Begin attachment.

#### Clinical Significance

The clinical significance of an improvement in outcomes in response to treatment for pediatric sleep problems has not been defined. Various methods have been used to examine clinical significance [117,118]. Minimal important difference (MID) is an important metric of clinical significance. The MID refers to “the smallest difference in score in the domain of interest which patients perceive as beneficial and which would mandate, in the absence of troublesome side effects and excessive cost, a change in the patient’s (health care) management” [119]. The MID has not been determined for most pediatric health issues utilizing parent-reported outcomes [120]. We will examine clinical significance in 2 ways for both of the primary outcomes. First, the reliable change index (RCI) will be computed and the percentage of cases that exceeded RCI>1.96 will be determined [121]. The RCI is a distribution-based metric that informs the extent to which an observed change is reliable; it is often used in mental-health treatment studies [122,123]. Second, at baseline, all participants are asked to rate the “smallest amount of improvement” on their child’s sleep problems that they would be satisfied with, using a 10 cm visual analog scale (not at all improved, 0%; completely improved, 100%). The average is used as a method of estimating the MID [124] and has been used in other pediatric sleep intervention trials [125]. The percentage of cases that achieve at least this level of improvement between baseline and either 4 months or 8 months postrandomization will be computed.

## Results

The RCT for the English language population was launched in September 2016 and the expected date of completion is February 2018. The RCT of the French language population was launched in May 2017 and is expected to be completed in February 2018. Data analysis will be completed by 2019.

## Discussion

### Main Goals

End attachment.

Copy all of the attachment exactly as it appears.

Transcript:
#### Clinical Significance

The clinical significance of an improvement in outcomes in response to treatment for pediatric sleep problems has not been defined. Various methods have been used to examine clinical significance [117,118]. Minimal important difference (MID) is an important metric of clinical significance. The MID refers to “the smallest difference in score in the domain of interest which patients perceive as beneficial and which would mandate, in the absence of troublesome side effects and excessive cost, a change in the patient’s (health care) management” [119]. The MID has not been determined for most pediatric health issues utilizing parent-reported outcomes [120]. We will examine clinical significance in 2 ways for both of the primary outcomes. First, the reliable change index (RCI) will be computed and the percentage of cases that exceeded RCI>1.96 will be determined [121]. The RCI is a distribution-based metric that informs the extent to which an observed change is reliable; it is often used in mental-health treatment studies [122,123]. Second, at baseline, all participants are asked to rate the “smallest amount of improvement” on their child’s sleep problems that they would be satisfied with, using a 10 cm visual analog scale (not at all improved, 0%; completely improved, 100%). The average is used as a method of estimating the MID [124] and has been used in other pediatric sleep intervention trials [125]. The percentage of cases that achieve at least this level of improvement between baseline and either 4 months or 8 months postrandomization will be computed.

## Results

The RCT for the English language population was launched in September 2016 and the expected date of completion is February 2018. The RCT of the French language population was launched in May 2017 and is expected to be completed in February 2018. Data analysis will be completed by 2019.

## Discussion

### Main Goals